Eagle County commissioners postpone Habitat decision
Ryan Summerlin July 12, 2013
Tract K proposal
Rick Mueller’s company, Remenov and Company, wants to donate 1.38 acres to Habitat for Humanity, so the local Habitat affiliate can build 16 affordable housing townhouses.
Homestead opposes the project, saying it’s the wrong place for low-income housing, it would increase traffic, that it’s a bad place for children, traffic, and would negatively impact their property values.
The 1.38 acres is zoned commercial general and would need to be rezoned for the multi-family project. It’s adjacent to a sliver of Homestead common area.
The county staff report says project meets all the county’s criteria except open space. However, that report also says that if a project provides a public benefit, such as low-income housing, the developer doesn’t need to provide open space.
The Edwards Area Community Plan that calls for affordable housing in the community center.
The Eagle County Ambulance District and the Eagle River Fire Protection District expressed concerns about potential problems with sharing a street with emergency vehicles.
The commissioners will visit the site Aug. 12, and the hearing until Aug. 27.
EAGLE – The county commissioners postponed a local developer’s plan for 16 affordable townhomes near Homestead, saying they want to walk the property before they decide.
Rick Mueller’s Remonov & Co. is asking the county commissioners to rezone 1.38 acres so Habitat for Humanity can build 16 affordable townhomes.
More than five dozen people flocked to Tuesday’s hearing, speaking passionately both for and against the plan.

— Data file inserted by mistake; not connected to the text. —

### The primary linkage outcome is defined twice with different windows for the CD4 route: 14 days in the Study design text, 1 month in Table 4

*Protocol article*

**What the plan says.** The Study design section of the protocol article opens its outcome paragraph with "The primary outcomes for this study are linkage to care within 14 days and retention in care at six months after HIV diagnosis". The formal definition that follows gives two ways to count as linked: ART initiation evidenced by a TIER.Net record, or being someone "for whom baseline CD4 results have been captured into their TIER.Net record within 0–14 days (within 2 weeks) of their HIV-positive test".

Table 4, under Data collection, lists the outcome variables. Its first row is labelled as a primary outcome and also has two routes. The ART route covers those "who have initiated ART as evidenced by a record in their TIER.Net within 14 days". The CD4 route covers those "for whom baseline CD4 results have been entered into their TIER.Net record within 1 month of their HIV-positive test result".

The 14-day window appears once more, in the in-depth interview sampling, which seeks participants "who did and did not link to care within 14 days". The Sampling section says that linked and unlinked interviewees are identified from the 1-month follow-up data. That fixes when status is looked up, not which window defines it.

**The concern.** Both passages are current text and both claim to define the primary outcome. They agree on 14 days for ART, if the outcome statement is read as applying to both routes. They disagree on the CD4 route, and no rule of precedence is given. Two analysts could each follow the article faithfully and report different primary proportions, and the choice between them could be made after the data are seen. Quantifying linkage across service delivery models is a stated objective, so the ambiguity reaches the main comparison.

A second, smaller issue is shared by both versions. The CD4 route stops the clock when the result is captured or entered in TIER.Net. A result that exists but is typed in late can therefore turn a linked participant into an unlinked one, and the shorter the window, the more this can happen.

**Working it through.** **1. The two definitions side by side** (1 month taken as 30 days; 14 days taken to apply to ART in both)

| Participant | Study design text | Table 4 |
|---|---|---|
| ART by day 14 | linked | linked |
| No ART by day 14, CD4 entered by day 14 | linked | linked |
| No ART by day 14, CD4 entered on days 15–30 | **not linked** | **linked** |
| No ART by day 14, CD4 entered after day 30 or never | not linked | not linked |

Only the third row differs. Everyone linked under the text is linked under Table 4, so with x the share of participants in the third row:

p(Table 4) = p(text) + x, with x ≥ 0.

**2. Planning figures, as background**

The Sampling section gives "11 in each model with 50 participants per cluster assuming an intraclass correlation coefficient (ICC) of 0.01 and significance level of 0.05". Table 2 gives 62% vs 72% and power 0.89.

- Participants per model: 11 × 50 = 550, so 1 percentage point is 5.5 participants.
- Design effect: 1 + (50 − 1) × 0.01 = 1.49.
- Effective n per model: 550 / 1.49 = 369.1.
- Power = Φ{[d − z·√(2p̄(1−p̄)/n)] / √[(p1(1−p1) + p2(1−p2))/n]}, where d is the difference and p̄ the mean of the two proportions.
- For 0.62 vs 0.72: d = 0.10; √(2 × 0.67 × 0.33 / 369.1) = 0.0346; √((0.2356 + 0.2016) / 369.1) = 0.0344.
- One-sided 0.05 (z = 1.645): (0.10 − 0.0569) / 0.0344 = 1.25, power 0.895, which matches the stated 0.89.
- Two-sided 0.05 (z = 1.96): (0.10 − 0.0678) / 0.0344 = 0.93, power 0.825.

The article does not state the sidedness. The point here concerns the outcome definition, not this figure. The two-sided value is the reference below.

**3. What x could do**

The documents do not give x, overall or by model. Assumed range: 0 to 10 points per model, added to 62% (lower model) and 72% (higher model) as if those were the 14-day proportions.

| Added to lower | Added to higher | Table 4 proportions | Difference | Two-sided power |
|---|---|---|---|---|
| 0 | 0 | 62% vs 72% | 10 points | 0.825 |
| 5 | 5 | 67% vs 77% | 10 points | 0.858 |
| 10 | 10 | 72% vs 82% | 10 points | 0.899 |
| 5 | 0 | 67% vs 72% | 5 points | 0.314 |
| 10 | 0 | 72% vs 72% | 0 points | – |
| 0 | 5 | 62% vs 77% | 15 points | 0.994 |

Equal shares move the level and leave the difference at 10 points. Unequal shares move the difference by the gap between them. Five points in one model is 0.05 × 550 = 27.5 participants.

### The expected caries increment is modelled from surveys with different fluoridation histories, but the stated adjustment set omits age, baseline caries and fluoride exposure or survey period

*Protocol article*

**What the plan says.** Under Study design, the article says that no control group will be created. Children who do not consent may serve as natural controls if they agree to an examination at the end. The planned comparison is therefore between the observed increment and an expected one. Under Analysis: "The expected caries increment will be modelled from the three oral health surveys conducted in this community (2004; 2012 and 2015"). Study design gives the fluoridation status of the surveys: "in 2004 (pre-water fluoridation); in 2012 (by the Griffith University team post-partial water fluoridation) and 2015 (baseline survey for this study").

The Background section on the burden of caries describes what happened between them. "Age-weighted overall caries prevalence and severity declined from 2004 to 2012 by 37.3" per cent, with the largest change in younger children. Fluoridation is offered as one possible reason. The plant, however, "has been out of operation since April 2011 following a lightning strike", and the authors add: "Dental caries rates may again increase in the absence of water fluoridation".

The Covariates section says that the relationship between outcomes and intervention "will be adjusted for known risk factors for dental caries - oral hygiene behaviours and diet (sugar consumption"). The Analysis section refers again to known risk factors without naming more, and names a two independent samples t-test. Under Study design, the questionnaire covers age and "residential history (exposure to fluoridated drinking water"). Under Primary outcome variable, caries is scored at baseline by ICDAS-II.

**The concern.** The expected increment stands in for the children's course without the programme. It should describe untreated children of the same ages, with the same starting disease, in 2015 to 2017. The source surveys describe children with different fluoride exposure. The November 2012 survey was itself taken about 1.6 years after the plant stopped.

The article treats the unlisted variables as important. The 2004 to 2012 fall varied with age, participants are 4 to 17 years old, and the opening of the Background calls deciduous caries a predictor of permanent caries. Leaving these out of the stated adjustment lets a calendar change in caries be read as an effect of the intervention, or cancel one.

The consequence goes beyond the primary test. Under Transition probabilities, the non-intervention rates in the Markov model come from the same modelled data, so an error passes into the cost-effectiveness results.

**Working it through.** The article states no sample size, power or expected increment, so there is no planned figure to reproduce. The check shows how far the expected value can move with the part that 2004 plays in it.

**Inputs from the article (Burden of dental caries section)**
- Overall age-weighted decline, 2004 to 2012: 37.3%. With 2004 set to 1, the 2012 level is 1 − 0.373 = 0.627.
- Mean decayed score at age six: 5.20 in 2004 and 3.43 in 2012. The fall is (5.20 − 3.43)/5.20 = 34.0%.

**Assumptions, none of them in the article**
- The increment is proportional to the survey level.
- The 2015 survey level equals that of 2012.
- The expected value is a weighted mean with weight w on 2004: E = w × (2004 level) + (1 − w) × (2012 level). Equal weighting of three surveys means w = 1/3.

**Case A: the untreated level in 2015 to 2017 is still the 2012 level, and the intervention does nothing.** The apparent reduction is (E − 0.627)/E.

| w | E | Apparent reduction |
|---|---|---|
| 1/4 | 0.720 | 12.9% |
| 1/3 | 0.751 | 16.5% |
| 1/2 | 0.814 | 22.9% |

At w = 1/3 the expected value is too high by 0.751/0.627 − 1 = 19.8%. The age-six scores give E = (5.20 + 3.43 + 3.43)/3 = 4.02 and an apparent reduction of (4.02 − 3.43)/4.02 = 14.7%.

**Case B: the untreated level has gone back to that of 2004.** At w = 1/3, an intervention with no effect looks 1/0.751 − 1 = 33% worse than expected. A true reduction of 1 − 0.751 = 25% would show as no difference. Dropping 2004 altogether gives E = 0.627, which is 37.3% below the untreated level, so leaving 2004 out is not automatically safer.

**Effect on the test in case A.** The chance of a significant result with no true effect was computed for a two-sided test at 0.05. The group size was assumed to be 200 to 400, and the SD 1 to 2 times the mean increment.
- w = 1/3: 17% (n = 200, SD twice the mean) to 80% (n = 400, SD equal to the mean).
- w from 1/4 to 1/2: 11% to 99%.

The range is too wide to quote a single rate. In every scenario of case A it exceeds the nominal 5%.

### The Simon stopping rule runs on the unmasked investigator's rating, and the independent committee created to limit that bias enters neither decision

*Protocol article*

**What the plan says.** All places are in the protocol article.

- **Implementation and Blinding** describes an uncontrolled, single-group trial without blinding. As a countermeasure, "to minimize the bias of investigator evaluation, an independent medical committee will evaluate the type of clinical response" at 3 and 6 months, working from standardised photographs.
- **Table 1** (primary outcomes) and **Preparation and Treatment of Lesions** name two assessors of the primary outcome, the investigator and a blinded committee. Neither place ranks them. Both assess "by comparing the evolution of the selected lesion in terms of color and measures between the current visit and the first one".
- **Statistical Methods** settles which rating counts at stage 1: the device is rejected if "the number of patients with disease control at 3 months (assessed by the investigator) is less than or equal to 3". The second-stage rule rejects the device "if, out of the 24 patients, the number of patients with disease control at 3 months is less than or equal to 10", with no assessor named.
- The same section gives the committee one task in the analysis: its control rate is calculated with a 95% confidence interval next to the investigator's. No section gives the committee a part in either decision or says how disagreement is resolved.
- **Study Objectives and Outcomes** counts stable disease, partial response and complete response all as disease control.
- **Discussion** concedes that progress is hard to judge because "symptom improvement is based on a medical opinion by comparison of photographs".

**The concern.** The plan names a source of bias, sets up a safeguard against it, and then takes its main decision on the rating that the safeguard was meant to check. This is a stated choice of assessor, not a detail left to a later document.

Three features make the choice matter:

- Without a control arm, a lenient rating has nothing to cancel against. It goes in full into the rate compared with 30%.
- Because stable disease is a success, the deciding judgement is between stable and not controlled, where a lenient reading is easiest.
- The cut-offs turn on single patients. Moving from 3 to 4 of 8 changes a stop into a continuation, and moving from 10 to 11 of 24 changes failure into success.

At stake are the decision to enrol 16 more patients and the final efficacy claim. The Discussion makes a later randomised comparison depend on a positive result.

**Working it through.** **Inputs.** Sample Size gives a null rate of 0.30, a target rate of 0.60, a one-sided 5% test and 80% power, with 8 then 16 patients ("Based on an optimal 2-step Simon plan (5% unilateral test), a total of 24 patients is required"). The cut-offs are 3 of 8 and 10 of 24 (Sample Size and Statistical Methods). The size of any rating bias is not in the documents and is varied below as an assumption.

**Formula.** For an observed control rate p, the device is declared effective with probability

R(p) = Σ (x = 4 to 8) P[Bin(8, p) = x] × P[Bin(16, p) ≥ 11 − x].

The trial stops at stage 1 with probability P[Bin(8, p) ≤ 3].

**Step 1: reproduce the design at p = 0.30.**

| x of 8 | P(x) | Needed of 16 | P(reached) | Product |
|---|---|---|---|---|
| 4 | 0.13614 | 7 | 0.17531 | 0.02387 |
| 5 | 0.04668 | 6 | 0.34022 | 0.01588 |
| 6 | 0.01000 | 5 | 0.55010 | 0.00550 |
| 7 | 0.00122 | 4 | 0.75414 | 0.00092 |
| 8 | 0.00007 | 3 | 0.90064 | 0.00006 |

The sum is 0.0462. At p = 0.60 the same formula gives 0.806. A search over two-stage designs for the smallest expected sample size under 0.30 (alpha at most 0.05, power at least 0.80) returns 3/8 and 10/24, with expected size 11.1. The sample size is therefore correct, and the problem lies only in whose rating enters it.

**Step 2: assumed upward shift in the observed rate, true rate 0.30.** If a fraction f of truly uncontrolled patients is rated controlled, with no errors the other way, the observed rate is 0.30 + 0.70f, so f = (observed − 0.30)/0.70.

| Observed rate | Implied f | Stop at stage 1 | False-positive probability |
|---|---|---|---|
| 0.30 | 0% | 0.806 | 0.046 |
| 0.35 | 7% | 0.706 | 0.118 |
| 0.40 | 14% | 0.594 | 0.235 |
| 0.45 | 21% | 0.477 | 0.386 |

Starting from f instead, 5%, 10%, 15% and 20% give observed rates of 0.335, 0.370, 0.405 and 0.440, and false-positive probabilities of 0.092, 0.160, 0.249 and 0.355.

Opponents presented two petitions with hundreds of signatures. They said that while they believe in Habitat’s mission, the Homestead neighborhood is not the place for it.
Rick Pylman handled the presentation for Remonov, pointing out that it’s the perfect place.
He spoke to the misinformation being circulated by opponents. The parcel is not associated with the Wolcott project, and it’s not open space.
“It’s a unique opportunity to take a piece of property and provide a tremendous public benefit,” Pylman said. “You can walk to jobs, walk to schools, and it’s 850 feet from a bus stop. It’s a great location for infill development.”
Habitat is also the only developer that can help people whose incomes are between 35 and 65 percent of the average local income, Pylman said.
Bobby Warner developed Homestead and spoke against it.
“Habitat is a great organization nationally, and I have supported it locally over the years,” Warner said.
He pointed out that affordable housing will be an issue for decades to come, but that Habitat projects should have local support.
“This one does not,” Warner said.
“This is not a Habitat versus Homestead issue. This is a land use issue,” said Dale Nelson, an Edwards resident.
He said his home backs up to the Homestead L, which went under conservation easement last year, and that he is, “very happy about that.”
Eagle County taxpayers paid $3.2 million for those 160 acres. Directly across Highway 6 from Homestead, county taxpayers and private donors spent $12 million for the 72-acre Eagle River Preserve.
An opposing email from Tony Bartell and Field of Streams Real Estate, which deals in Bachelor Gulch homes, says, “Do your job, represent what’s in the best interest of the people!!!!” That message was sent under the subject line, “Shut those arrogant greedy developers down while you have the chance.”
Loraine Davis is on Habitat’s family selection committee. She pointed out that among their Habitat partner families are a high school wrestling coach, certified nursing assistants and county employees.
“The mark of a vibrant community is one that takes care of its own. We are taking care of our own. We are not importing these families,” Davis said.
Staff Writer Randy Wyrick can be reached at 970-748-2935 and firstname.lastname@example.org.